throw them all in the trash, and started knocking what sounded like stacks of paper off the table as they argued.

“I know what you're doing. Don't try to come here,” Naz whispered into the phone to Rojan late that night, after their mother had fallen asleep.

“I won't,” Rojan replied.

“I mean it. Don't try to find me. It won't help anything.”

“I won't,” Rojan repeated, but Naz knew she was lying.

“Tickets are thousands of dollars anyway. The airports—”

“How much?” Rojan interrupted.

“I don't know, like probably twenty or more thousand to fly in now, because no one wants to come near,” Naz answered.


Fuck.

“And Boston airport is closed and under quarantine, I'm sure,” she finished. She dropped her voice lower. “I'm serious. I can hear people dying out there. It's not safe. Don't come.” She tried to think of something she could say that would force her sister to listen. “Stay with Maman. Don't leave her alone. Don't make it so that she has
two
daughters here instead of just one. Okay?”

Rojan made a small sound, like Naz had physically hurt her. “So what, you're just going to be alone over there, trying to survive without any help?”

“What would you coming do anyway?” Naz asked.

“I don't know, but
something.
Anything,” she said. “You're my sister, Mahnaz.”

“Don't come, Rojan,” Naz warned. “Don't leave Maman.”

She could hear Rojan breathing slowly on the other end of the line. It sounded like she was trying not to cry. “Okay, I won't come,” she finally said.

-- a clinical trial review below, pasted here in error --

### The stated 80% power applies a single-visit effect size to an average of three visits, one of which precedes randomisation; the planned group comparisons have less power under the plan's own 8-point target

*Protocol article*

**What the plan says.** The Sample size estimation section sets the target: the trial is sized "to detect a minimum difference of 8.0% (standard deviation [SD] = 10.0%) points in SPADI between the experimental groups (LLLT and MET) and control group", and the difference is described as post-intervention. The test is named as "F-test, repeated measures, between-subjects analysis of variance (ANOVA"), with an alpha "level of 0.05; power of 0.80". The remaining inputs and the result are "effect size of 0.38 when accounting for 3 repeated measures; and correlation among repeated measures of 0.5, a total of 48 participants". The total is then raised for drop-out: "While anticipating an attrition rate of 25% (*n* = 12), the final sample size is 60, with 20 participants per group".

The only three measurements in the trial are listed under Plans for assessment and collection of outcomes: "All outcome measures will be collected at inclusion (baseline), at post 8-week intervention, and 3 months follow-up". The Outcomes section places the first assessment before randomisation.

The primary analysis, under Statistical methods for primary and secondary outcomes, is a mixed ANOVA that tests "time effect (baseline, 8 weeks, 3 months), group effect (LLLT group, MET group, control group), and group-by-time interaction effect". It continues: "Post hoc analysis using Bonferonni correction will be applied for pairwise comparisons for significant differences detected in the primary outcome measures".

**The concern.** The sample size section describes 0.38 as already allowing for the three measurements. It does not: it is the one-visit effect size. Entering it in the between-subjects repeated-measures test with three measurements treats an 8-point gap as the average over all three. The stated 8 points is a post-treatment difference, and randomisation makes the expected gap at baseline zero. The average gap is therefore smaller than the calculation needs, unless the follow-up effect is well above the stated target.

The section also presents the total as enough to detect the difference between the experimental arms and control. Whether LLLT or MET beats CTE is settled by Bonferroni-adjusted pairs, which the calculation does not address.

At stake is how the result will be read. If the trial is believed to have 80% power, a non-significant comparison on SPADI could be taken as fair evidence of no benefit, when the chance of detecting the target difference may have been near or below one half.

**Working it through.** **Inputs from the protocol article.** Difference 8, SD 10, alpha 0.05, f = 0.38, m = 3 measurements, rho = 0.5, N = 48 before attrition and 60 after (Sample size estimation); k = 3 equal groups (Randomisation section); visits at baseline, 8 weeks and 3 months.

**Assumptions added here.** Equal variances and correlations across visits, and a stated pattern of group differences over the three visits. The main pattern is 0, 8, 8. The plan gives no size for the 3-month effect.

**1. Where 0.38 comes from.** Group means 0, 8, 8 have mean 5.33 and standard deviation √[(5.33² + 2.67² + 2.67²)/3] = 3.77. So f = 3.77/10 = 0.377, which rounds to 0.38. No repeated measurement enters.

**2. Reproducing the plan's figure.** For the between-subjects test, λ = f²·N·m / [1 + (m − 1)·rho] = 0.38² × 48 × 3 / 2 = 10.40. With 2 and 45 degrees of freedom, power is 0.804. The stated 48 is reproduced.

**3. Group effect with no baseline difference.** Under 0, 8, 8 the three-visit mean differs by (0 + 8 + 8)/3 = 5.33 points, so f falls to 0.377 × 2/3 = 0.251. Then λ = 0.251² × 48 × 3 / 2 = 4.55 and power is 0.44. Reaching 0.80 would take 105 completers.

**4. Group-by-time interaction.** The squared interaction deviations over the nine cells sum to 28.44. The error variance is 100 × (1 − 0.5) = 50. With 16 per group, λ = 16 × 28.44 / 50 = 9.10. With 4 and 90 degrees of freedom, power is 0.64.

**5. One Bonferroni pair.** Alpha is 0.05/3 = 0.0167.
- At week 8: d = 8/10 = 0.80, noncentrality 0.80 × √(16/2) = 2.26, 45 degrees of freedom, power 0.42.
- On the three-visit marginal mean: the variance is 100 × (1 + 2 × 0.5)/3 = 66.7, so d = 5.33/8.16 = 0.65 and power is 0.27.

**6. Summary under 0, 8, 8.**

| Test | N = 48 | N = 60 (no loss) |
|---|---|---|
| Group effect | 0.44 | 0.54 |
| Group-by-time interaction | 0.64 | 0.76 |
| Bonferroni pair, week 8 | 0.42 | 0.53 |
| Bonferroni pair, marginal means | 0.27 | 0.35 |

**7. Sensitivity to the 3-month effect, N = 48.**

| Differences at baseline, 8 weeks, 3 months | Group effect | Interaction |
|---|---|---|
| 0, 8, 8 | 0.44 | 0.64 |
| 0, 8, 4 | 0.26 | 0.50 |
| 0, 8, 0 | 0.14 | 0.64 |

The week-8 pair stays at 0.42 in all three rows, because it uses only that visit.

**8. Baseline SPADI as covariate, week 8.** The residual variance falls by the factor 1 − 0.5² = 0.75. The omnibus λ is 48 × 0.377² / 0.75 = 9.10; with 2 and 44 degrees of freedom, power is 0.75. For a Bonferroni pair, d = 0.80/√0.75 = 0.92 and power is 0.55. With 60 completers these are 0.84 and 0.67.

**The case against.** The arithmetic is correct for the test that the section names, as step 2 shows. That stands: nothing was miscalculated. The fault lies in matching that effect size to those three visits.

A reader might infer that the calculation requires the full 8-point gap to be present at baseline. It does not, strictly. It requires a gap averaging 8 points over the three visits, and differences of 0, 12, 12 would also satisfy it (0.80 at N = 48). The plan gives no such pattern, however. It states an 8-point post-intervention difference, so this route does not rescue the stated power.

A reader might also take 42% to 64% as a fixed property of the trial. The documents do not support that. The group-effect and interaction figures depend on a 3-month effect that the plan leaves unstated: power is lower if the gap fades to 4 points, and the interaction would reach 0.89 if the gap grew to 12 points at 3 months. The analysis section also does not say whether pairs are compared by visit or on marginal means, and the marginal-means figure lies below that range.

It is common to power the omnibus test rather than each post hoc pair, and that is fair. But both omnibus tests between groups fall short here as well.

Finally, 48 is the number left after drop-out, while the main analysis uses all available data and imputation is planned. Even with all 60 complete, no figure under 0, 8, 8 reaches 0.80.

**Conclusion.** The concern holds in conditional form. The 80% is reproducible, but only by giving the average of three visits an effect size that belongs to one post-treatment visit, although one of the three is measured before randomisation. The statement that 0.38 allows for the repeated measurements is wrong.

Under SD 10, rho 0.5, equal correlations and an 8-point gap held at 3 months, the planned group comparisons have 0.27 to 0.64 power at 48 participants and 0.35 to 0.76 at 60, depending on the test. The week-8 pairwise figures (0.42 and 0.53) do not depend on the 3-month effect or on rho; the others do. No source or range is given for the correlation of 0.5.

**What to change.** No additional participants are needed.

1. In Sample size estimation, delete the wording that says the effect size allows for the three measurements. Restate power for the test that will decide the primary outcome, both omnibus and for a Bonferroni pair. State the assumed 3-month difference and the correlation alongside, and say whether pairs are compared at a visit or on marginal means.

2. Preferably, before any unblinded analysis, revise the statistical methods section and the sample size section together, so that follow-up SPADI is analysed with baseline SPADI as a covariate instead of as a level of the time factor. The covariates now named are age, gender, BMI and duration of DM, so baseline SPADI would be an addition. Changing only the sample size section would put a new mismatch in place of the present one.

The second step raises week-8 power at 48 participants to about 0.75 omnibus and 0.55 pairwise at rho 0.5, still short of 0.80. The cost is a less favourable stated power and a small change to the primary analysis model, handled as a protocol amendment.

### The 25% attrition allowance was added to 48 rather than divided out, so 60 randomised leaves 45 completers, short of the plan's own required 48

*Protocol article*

“Promise,” Naz ordered.

“I promise.”

Naz settled back against the wall and cradled the phone between her ear and shoulder. She still didn't know if she fully believed her
sister, but she also knew that if Rojan
was
still lying, arguing about it further wouldn't convince her. All it would do was wake their mother up when one of them started shouting.

“Can you see the stars?” Rojan asked in the silence.

“From the roof,” Naz said.

“Go up there.”

THE DAY AFTER, NAZ WOKE UP TO LIGHT RAIN PATTERING
against the windows.
I should try to collect that for drinking,
she thought groggily as she rolled over on the carpet to unplug her phone from the wall. But the charge was barely full.

Naz called, and her mother picked up crying. She and Rojan already knew from the news that the power had gone out in Boston overnight. “How much battery do you have left?” Was all she said.

“Seven percent,” Naz answered.

NAZ LEFT THE EARPIECE IN FOR WEEKS, EVEN THOUGH IT WAS
useless. She knew even then that it seemed a little crazy, but she kept talking to them as if they were there. She needed to. “Whew, that was heavy!” she'd say when she finished lugging down water from containers she'd found around the building and put open-faced on the roof. Or “Remember when we found out I'd been accepted to train here?” or “Did you hear that?” when an errant sound had terrified her in the middle of the night. It turned out to be a rat in the ventilation system, not a human.